With the emergence of Mike Smith as a solid No. 1 last season and the addition of Antero Niittymaki, who earned at least a point in 21 of 29 decisions last season, the Lightning are bullish about their goaltending this season.
The future looks just as bright.Riku Helenius
, a first-round pick in 2006, Memorial Cup and World Junior Champion Dustin Tokarski, and 2009 draftees Michael Zador and Jaroslav Janus
all made strong impressions at the Lightning’s Young Guns Camp.
“This is a good group to work with,” Lightning Goaltending Coach Cap Raeder said. “I get excited when I see these kinds of kids with this kind of talent.”
It will take time. Raeder said patience is best course with young goalies. Few jump right into the big leagues and play consistently.
When Raeder was with San Jose, Evgeni Nabokov played 98 games and Miikka Kiprusoff appeared in 87 in the minors over about three years before being ready for the NHL.
“I’m a big believer in learning your trade,” Raeder said. “You make your mistakes and learn how to be a pro in the minors. That’s so important.”
Raeder said Helenius and Tokarski, who are expected to play most of this season in the American Hockey League with Norfolk, Zador and Janus, got off to a good start at camp.
“I was extremely happy with their approach to the game,” Raeder said. “They were very focused during the week and they are all very coachable.”
Helenius, 21, had a difficult beginning to last season. He played eight games with Augusta of the East Coast Hockey League, but the team folded. He moved over to Mississippi in the same league and played just three games.
When injuries struck the Lightning later in the season, Helenius got his chance to play more in Norfolk and responded. He finished with a .918 save percentage and 2.72 goals-against average, winning nine games.
“Even when he wasn’t playing, he worked very hard in practice,” Raeder said. “He’s still got a ways to go, but he’s heading in the right direction.”
Helenius, who played for Finland in the 2008 World Juniors, got to play 6:52 in the NHL in relief of Mike Smith January 30 against Philadelphia, making two saves on two shots.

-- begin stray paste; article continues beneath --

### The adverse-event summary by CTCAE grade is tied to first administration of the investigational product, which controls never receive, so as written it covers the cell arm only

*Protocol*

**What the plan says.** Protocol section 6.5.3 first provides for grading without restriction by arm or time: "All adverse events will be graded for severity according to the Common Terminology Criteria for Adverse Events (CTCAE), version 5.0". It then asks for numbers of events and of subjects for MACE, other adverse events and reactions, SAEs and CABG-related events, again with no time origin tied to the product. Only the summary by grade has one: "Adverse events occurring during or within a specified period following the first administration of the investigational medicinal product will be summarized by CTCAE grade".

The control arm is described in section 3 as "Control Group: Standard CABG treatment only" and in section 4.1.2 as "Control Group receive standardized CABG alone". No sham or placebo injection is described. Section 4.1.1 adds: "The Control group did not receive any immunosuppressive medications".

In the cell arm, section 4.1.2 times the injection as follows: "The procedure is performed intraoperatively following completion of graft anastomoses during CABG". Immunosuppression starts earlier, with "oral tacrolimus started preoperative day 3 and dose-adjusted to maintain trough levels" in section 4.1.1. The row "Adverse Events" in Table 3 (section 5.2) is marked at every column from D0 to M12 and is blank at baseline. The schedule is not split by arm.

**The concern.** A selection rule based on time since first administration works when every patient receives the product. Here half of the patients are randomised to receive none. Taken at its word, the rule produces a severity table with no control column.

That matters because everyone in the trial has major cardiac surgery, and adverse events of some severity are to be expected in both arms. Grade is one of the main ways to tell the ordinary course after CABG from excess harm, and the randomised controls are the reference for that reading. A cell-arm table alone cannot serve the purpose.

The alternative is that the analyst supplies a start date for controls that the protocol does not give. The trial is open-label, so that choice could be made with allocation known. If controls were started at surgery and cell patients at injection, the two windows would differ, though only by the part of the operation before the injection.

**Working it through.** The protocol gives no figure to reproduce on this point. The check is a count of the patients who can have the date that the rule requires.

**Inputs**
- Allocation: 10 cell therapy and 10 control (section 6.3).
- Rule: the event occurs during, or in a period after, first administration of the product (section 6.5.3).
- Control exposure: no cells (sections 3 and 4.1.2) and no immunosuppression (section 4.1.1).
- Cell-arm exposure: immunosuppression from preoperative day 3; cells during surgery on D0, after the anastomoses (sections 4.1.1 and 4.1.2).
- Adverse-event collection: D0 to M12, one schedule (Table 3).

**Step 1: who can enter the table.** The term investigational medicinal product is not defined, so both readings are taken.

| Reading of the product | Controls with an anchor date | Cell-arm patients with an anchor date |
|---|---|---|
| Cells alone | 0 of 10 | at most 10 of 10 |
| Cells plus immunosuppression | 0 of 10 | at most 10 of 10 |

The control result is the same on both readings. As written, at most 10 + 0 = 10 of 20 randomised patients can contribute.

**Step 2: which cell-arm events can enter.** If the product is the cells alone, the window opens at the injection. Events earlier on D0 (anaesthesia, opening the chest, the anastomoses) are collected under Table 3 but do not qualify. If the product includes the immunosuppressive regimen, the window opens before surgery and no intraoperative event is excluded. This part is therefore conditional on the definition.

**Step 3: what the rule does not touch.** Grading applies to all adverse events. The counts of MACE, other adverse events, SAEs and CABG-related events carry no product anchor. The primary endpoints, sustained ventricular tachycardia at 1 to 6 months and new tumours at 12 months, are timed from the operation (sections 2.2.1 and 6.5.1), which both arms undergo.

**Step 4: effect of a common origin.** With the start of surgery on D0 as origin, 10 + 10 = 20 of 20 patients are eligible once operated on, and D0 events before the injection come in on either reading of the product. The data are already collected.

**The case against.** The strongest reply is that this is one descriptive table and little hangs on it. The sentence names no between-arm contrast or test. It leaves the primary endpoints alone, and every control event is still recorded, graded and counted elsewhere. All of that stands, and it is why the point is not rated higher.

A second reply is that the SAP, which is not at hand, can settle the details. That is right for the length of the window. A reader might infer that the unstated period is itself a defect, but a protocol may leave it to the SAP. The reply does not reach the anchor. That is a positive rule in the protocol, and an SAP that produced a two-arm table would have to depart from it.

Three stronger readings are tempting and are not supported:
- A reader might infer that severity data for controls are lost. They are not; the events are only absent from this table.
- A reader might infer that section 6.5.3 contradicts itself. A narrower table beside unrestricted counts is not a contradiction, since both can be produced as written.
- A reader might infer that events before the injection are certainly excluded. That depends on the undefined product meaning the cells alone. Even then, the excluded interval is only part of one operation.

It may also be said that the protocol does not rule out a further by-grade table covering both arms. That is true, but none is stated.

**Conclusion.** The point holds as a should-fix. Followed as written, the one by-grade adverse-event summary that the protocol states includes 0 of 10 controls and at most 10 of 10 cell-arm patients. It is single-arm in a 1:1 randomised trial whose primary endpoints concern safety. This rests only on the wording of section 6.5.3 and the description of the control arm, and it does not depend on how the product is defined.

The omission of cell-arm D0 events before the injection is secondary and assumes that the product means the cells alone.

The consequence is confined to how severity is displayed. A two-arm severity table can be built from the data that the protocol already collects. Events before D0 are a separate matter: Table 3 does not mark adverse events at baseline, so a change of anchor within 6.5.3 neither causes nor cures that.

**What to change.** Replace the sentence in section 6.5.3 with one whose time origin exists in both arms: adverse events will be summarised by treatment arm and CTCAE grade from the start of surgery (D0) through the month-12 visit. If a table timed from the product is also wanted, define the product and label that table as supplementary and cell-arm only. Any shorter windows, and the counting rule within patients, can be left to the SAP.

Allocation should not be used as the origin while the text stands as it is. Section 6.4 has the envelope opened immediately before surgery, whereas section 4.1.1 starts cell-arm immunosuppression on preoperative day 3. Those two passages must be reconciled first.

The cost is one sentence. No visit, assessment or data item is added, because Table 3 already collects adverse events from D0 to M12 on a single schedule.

“He relies a lot on his wingspan,” Raeder said. “He’s so lanky. What I’ve tried to do is get him a little bit more under control and stronger on his edges.”
Tokarski, who turns 20 on September 16, had an outstanding season in 2007-08 for Spokane of the Western Hockey League. He went 30-10-3 in the regular season with a 2.05 goals-against average and .922 save percentage then led the Chiefs to the Memorial Cup Championship.
The Saskatchewan native topped it last season, winning 34 games in the regular season with a 1.97 goals-against average and .937 save percentage. He then led Team Canada to the World Junior Championship Gold Medal.
Now, he’s a pro.
“This is the hardest step of them all,” Raeder said. “There are a lot better shooters and more of them. But he’s got the make up for it.”
Raeder likes Tokarski’s instincts for the position and the economy of motion he uses to get the job done.
“He’s got a pro style, where it’s positioning and blocking,” Raeder said. “His demeanor is perfect. He’s going to be fun to work with.”
Both Helenius and Tokarski should get plenty of playing time in Norfolk, which often has one of the toughest travel schedules in AHL.
Janus, who will turn 20 on September 21, could play as an over-age player in the Ontario Hockey League next season or sign a pro contract. He was 25-20-4 and had a .908 save percentage with Erie last season and shined with Slovakia in the World Juniors, leading his team to the semifinals.
At 5 foot 11, 192 pounds, Janus is very quick and athletic, but needs to work on positioning.
“He’s a little too active right now,” Raeder said. “He’s one of those guys who reacts to everything and makes every save look spectacular. I’m going to try and quiet, simplify his game. He is a delightful kid.”
Zador, 18, played in 28 games for London and Oshawa of the OHL last season, and the Lightning is anxious to see his development in juniors in 2009-10. Zador, who wears No. 33 like his idol Patrick Roy did, won a Gold Medal for Team Ontario in the 2008 World Under-17 Hockey Challenge.
The 6-2, 172-pound Toronto native opened some eyes at prospects camp.
“I like the way he positions himself,” Raeder said. “He’s got some good instincts and a nice foundation. There’s not a lot to change with him. It’s just getting everything stronger and quicker.”